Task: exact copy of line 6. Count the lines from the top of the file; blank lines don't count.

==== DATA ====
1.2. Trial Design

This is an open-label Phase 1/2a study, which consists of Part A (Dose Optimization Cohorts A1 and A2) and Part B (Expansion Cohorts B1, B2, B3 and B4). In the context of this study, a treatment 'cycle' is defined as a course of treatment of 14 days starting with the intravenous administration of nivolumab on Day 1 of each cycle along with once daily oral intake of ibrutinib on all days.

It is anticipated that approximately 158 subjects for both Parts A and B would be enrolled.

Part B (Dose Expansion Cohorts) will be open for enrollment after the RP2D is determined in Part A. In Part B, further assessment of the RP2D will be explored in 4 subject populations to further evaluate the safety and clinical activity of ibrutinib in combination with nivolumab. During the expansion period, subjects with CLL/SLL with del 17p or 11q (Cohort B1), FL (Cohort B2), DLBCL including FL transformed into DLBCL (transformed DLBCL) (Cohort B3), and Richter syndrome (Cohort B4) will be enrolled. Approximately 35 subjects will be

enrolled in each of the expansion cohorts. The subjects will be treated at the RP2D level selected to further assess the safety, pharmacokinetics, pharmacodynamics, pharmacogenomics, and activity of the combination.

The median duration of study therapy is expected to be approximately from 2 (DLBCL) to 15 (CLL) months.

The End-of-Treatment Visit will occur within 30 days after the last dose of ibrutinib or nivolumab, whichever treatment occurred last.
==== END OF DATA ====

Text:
The median duration of study therapy is expected to be approximately from 2 (DLBCL) to 15 (CLL) months.